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There is nothing, and I mean nothing more comforting than a plate full of macaroni and cheese, collard greens, sweet potatoes with marshmallows and fried chicken.

Hungry yet?

Problem is, I haven’t had most of those items since I made a conscious effort to change my family history of high blood pressure, diabetes and obesity and switch to a mostly plant-based diet. So, while I’m hurting because I can almost taste all of those flavors melding together on a plate (and believe me, it can be miserable), I know the dangers that my traditionally prepared food might bring.

But that’s my soul food. That comfort food. And known to some as that “slave or death” food.

And nobody knows those dangers first-hand like documentary filmmaker, Byron Hurt. His own father lost his battle with pancreatic cancer, obesity and poor health, which promted him to research what these traditionally prepared foods did to our bodies. He sat down with GlobalGrind to talk about his 2012 film, Soul Food Junkie how the Southern cuisine became synonymous with African-American identity, and what we must do to change the relationship with these foods in order to save our communities.

GlobalGrind: What’s the most interesting thing you learned about traditional soul food?

Byron: Most of it is actually healthy for you. Most traditional soul food dishes are healthy depending on how you prepare them and how you cook them. This film isn’t throwing soul food out with the bath water, but instead it’s trying to inspire people and encourage them to take the best of our culinary tradition and prepare it in healthier ways so we can live healthy and longer lives.”

But eating soul food isn’t the whole problem?

Soul food is just a jumping off point to have a larger converstaion on food and its impact on our bodies, as well as the access we have to healthy foods in our communities. It’s about so much more than soul food.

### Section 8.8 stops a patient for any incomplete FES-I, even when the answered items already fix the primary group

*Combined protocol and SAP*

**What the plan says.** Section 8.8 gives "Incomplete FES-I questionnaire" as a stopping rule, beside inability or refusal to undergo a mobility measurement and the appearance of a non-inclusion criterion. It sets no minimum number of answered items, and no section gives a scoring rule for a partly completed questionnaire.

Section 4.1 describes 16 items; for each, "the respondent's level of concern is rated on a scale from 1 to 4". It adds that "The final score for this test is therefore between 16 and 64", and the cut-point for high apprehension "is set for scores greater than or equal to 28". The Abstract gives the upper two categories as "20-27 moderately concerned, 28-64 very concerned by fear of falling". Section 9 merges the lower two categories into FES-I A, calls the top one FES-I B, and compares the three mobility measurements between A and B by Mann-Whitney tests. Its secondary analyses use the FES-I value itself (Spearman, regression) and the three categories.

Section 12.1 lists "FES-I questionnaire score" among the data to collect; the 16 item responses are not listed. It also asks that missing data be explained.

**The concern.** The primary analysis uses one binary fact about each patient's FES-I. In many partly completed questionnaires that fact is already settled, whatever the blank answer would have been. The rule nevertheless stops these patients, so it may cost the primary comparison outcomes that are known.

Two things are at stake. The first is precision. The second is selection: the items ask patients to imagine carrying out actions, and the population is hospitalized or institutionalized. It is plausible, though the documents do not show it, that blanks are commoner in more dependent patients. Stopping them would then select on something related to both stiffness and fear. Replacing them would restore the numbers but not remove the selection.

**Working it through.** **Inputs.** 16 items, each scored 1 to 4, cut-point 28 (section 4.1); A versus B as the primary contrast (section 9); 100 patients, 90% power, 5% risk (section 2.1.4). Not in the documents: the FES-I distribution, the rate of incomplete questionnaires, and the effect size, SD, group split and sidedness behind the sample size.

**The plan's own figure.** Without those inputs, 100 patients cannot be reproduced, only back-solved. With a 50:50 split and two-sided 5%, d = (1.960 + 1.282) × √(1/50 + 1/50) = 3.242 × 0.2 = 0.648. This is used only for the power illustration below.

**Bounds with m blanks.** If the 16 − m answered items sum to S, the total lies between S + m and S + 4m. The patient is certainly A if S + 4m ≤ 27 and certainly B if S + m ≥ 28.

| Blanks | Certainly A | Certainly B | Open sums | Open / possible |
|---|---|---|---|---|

Ok, so what foods do we need to cut out?

What’s bad? Sugary desserts, foods friend in fats and high in salt, highly sweetened ice tea. Those are some of the things. But to be fair, people don’t eat this stuff every day. But people do hold on to it.”

And what should we be encouraging our families to eat?

“Kale, mustard greens, black eyed peas, sweet potatoes. There’s a difference between boiling or baking a sweet potato or making it with brown sugar and lots of butter and marshmallows, you’re actually killing all of the nutrients and overcookng it. We need to incorporate more live and healthy vegetables…nutrient-rich vegetables.

So doing these things will prevent heart disease, hypertension, diabetes and obesity?

A lot of that is not solely attributed to soul food, there’s also an over abundance in processed foods in working class black and brown communities. Accesibility to healthy foods is just as important as preparing our food differently than we have historically.

And while tradition and accessibility are both huge factors in why we eat food high in fat content, so are our taste buds and our family. Hurt isn’t a stranger to how hard it is to stop eating the foods you love, and he’s also no stranger to the feeling of abandonment that comes when you alone decide to follow a different diet than your family. 

Watch Soul Food Junkies this evening at 10:30PM EST to see how Hurt humorously but effectively explores black identity and soul food… and what we must do if we want to live longer, healthier lives.